“The “real debate,” according to Eastern Samar Rep. Ben Evardone, over the issue of renewable energy was between existing power producers and the proponents of renewable energy, saying that the former were barring alternative energy in order to protect their interests.” And is that why supposedly competing oligarchies are now partnering – and they don’t want to be partners in crime? And as one legislator revealed, vested interests have been fighting foreign investments. Or if the good congressman is exaggerating, it still doesn’t absolve us from the blatant incompetence of Juan de la Cruz – i.e., his inability to provide something as basic as power? [Or his failure to provide the requisite ecosystem to support land reform and promote agribusiness.] Of course there is no easy answer but what is reality? Our GDP per capita is $4,100 (at PPP or purchase price parity) while Thailand is at $9,700 and Malaysia is stratospheric! Aren’t we supposed to be the smartest of the lot? We can’t just talk about how great we are we have to act it!

Indeed we’re earning brownie points (good global citizenship) by making the billion dollar pledge to the IMF. But we must remain planted on the ground – i.e., it’s no different from our legendary hospitality yet our tourism industry has been miniscule compared to our neighbors. Our goal is to attract foreign investment and, as importantly, technology and that means making PHL an attractive economy. We can't take our eye off the ball – from the restrictive economic provisions of the constitution to the continuing efforts of vested interests against foreign investments to our pathetic power situation to our inadequate if not crumbling infrastructure to our inward-looking bias, etc. Thus, while we must be proud of our advocacies it should not turn to leadership pandering, which is akin to populism that is ungovernable. Representative democracy must be purposeful. We can’t remain a rudderless ship!

We're the only Christian nation in this part of the world and proud of it. We've been endowed with nature's beauty and its resources that were the envy of the world. We’ve had an education system that our neighbors looked up to – and taught our neighbors the right way to produce rice. We’ve had industry ahead of the rest of the region except Japan. We’ve had the three branches of government, a model democracy and a dynamic press. We don't want them all thrown away – if we want those following us to see a better PHL? If it’s our culture, cultures are not static as demonstrated by the writer’s Eastern European friends – and even by our neighbors.

Saturday, July 21, 2012

“A system is only as strong as its weakest point . . . “

Europe is trying to deal with the euro crisis one problem at a time. That approach is doomed to fail,” The Economist, 23rd Jun 2012. The quote reminds the writer – who was fortunate to have him as a mentor – of the late Anacleto del Rosario, an educator and considered the first Filipino marketing consultant, and who (in the early 70s) brought to the Philippines Louis A. Allen’s “The profession of management,“ and Edward de Bono, who originated the term lateral thinking, and exposed Filipinos to creative thinking.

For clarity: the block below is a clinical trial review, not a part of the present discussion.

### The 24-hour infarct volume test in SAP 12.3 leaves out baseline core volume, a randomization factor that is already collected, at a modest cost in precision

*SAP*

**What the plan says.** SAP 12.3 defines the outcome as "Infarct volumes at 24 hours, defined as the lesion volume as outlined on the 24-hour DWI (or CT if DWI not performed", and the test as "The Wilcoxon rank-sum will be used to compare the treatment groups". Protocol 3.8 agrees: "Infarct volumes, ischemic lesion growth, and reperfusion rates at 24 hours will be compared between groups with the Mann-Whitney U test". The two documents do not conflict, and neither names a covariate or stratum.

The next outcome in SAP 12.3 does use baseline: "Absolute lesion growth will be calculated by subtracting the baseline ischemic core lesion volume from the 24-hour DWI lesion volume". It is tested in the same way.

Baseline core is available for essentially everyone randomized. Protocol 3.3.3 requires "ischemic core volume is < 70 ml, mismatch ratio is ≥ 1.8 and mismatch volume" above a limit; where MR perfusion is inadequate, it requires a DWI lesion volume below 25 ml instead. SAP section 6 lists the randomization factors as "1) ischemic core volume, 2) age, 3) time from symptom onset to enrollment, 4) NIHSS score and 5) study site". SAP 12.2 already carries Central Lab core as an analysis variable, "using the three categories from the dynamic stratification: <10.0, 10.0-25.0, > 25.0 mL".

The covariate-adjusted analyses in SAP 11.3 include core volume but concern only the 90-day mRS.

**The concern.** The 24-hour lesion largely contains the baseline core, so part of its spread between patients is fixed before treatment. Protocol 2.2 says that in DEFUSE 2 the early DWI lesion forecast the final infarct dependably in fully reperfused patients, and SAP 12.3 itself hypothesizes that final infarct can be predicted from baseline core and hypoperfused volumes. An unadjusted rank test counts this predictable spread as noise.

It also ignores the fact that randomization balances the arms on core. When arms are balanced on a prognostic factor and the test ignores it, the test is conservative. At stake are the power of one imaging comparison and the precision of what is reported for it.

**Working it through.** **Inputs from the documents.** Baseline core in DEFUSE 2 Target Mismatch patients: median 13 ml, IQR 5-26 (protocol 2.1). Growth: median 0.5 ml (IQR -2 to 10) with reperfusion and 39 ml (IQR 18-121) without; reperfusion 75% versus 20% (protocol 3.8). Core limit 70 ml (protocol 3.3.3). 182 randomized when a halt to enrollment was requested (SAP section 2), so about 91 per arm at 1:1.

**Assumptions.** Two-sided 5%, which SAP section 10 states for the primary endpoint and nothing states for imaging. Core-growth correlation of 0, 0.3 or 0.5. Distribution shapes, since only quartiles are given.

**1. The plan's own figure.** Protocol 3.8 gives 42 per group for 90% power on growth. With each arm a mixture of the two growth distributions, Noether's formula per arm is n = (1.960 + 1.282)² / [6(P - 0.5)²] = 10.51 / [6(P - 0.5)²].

It also suggests system or model thinking – which, however, does not mean “dotting all the i’s and crossing all the t’s.” And a good model we currently have is “Arangkada Philippines,” developed by the JFC (Joint Foreign Chambers). It is a simple model designed to generate $75 billion in foreign direct investments, focused on 7 strategic industries that would generate incremental GDP of over $100 billion and millions of jobs – i.e., these industries will spawn intermediate businesses and activity; and why investment has a greater multiplier effect than consumption. We have to keep attracting and driving investment and technology instead of making do with livelihood programs, indeed a characteristic of a failed economy and the unwitting condescension of our cacique culture. ["Arangkada" is not presented like the Balanced Scorecard model that international agencies have adopted and also by our public sector; but many successful global enterprises are biased to simpler models. And the writer while with his MNC employer piloted Balanced Scorecard in an Asian subsidiary before adopting a simpler model. Simply, the private sector has a bias for execution, i.e., it is keen to embrace the spirit and intent of a model and, as importantly, deliver its promise. Many foreign observers, when they say that in the Philippines we don’t have the rule of law, are reacting to our complex culture – i.e., we seem to forget the spirit and intent of even fundamental laws, especially because of our hierarchical instincts, compounded by “pakikisama” (to belong) or compassion, or is it misplaced compassion?]

And not surprisingly, we have yet to demonstrate a total commitment to “Arangkada Philippines” which is the most promising economic model we’ve had – given that after half a century we’re still underdeveloped? Are we mirroring the failed response of Europe to the euro crisis – and that is, we have been dealing with our economic underdevelopment one problem at a time, and that approach is doomed to fail? And it starts with recognizing that the reason we are unable to attract foreign investments is because our subconscious is indeed parochial? And which is why we have ourselves to blame if we continue to perpetuate crony capitalism and our cacique culture? But within that complex instinct is more complexity. We don’t embrace foreign investors but because of “Pinoy pakikisama” we have embraced Indonesian foreign capital represented by a Filipino. And more to the point, we ought to be embracing technology and innovation driven investments if we are to be relevant in the 21st century! [As the Iraqis have realized, “Consumerism alone will not drive the economy, analysts say . . . This is consumption; this is not production . . . Many investors are looking for guaranteed government contracts . . . and that dependence . . . raises questions of crony capitalism,” USA Today, 16th Jun 2012.]